Tag: Colorado

A Little More Colorado….

I promise, this is the last of the vacation picture posts….

So, remember a couple of posts ago I mentioned climbing up a rock structure after the Tech Sergeant? This would be what we were climbing. We did not do the entire structure, obviously, but you can see here why it’s called a fan.

On the way home we stopped by a small church (St. Catherine of Siena) that seems to be rather secluded among the hills. A gorgeous structure though–my flash in the near dark doesn’t do it justice. Pope John Paul II stopped here one time.

And for whatever reason my flash registered the light shining on the front of the church as green. It wasn’t quite this spooky (although…I enjoy the spooky nature of the photo). The church was surrounded by several little streams that all fed into a lake/marshy area. It was also built on an enormous boulder.

It was quite a trip, filled with so much natural beauty that I don’t think one can fully comprehend without actually seeing it in person. But I hope the pictures give you some idea.

I headed back Tuesday (after catching the Rockies vs. Giants game Monday and enjoying a hot dog at the very gorgeous stadium) and it’s back to library deadlines for me. I almost found my desk on Wednesday and hopefully by the time this posts I’ll be back towards “caught up.” Maybe.

The Natural Beauty of Rocky Mountain National Park

My third day in Colorado, after alpacas, we drove into Rocky Mountain National Park and up the mountain trail. It’s a single car wide hard pack dirt road that winds you up through the mountains. Relatively tight turns and constant climbing, along with quite a number of stunning sites to pull over and photograph the view. Some of these are out the window of the SUV, some are when we would pull over and hop out. These are only a few.

It felt like you could see forever

Even in the last days of August there was still snow

They let you climb 200 feet or so up to the top of this mountain. Our hearts were racing on the climb from the lack of oxygen but once at the top we were okay. We were above the treeline. What does it say about humans when we climb above where the trees can’t grow?

Oh….right–that we like an incredible view.

On the way back down we caught this pretty lady by the side of the road. Many of the cars stopped and people hopped out to take pictures as she had a snack and then crossed to the other side.

Climb Up the Mountain; Slide Down the Stream

I’ll probably have to break this into two/three posts–it’s very picture heavy. And if you have no interest in what I do when I’m not at work…best to move along for a couple of days. These are the dreaded “look at my vacation photo” posts. Just be glad I’m not forcing you to sit through all 180 pictures that are on my computer (150 of which are being slowly uploaded into Flickr).

After nearly ten months of planning (last year before Christmas) the Tech Sergeant and I headed for TS’s parents’ place in Colorado. They are about 30 minutes out of Boulder, with an absolutely incredible mountain backdrop outside the windows. I’d never been that far west before (Minneapolis and Des Moines just don’t feel west to me, for all that they are on the other side of the Mississippi) and the difference there was just amazing.

Somehow I’d forgotten the elementary studies of Colorado where they mention that it’s a desert. Along with Denver being a mile above sea level, which my lungs took note of but didn’t complain about too much, it’s dry. We never went anywhere without a bottle of water or three and of course all of that hydration meant I took quite the tour of powder rooms across the Longmont/Boulder/Denver/Estes Park area.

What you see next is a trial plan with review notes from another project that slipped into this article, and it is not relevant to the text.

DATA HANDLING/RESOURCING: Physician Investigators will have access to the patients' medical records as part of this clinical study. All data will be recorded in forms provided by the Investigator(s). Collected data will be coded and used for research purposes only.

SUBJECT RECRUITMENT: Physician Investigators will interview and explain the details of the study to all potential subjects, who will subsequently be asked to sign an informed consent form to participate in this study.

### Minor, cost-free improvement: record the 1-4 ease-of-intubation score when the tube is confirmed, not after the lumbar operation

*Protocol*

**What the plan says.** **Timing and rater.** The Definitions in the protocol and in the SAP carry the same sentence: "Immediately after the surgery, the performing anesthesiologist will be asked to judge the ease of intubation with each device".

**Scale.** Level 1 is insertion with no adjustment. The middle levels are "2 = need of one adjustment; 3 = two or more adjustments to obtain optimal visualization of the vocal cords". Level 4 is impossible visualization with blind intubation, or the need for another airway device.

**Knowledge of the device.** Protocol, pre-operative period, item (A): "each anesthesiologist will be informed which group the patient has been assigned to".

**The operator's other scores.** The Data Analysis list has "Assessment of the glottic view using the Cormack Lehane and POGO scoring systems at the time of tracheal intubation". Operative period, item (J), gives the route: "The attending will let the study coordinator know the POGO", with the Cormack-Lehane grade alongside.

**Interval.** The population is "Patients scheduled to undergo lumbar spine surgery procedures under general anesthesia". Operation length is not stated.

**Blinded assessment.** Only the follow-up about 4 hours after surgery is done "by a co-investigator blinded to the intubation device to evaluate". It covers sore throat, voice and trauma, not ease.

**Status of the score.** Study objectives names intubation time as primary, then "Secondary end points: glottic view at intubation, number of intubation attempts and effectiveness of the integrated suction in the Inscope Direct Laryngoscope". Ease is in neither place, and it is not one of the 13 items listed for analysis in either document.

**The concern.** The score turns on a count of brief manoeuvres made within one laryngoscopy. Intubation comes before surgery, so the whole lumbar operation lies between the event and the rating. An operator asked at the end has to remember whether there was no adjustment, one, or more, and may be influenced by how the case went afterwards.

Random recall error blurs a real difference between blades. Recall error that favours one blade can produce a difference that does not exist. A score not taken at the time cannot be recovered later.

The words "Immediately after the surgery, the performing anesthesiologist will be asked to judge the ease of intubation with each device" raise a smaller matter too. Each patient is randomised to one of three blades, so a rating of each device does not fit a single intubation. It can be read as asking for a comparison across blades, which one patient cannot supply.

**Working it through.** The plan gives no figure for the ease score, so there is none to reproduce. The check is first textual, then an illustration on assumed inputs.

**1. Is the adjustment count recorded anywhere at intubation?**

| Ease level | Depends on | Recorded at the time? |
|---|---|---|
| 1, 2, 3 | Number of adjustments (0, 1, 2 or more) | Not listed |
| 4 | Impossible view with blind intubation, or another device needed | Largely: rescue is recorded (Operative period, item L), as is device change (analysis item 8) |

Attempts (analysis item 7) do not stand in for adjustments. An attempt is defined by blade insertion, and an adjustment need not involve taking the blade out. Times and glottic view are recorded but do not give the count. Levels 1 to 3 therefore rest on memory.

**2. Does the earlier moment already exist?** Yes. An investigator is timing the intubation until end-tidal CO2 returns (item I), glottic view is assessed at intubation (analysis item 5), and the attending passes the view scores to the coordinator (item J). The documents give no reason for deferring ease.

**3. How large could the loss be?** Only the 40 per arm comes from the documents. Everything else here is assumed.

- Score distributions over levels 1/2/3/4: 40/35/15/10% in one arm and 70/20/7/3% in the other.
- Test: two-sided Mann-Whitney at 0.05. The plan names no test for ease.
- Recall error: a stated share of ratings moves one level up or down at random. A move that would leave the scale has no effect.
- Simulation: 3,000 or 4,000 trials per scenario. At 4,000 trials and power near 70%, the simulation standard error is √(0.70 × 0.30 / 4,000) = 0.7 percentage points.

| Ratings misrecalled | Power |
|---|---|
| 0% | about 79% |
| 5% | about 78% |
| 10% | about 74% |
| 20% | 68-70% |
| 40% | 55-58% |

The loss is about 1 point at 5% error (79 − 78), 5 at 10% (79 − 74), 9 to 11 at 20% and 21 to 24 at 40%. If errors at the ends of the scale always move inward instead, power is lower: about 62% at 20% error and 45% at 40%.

Our second day there I was pried out of bed at a wholly unreasonable hour to go fishing. The hour was made only slightly less unacceptable in that I gained an hour flying out. But I’d promised and so I duly suited up in hip waders and followed our knowledgeable and very patient guide into a stream. This particular stream happens to be one of many that comes from snow melt. In late August it was very chilly water.

(Tech Sergeant in the Blue Hat–Me–and Guide JB)

I’d never been fly fishing before but enjoyed the meditative quiet of it, casting and trailing the line. And while I would have been most content with that–I did catch a fish.

No worries, he’s still swimming. Trout where we were are catch and release only and I was very happy to let this one swim away.

The next morning was my turn to pop out of bed bright and early–for while he wanted to take me fishing, I wanted TS to go with me to the alpaca festival. And thus, with Mom and Dad (his not mine), we headed up to Estes Park and Rocky Mountain National Park.

(Tech Sergeant and Me)

After petting lots of alpaca and some alpaca yarn purchases (so pretty, so fluffy and soft) and after alllllmost talking his mom into a gorgeous felted alpaca coat (and an alpaca or three…), we had lunch in Rocky Mountain National Park, by the Alluvial Fan, which was created in 1982 when a natural dam broke and sent water and boulders hurtling through a pass. TS decided he wanted to climb up to one of the ridges and so he and I charged up the side of the mountain. (These shoes ended up being perfect for this kind of gallivanting up rocks and down cold streams.) Here’s the view from where we stopped–if you blow the picture up we started at the small wooden bridge in the bottom right corner.

Now that we’d achieved up—we had to navigate down. Did I mention we were standing next to a stream?

The water had made a lot of the huge boulders very slippery–so what we couldn’t climb down we just slid down. Made it to nearly the bottom in one piece–and then waded out in even more frigid water than the day before for a photo op (not on my camera). The water was COLD!!!

Meg, who patiently let me shove my camera in her face, is here to tell you there’s more…but in another post.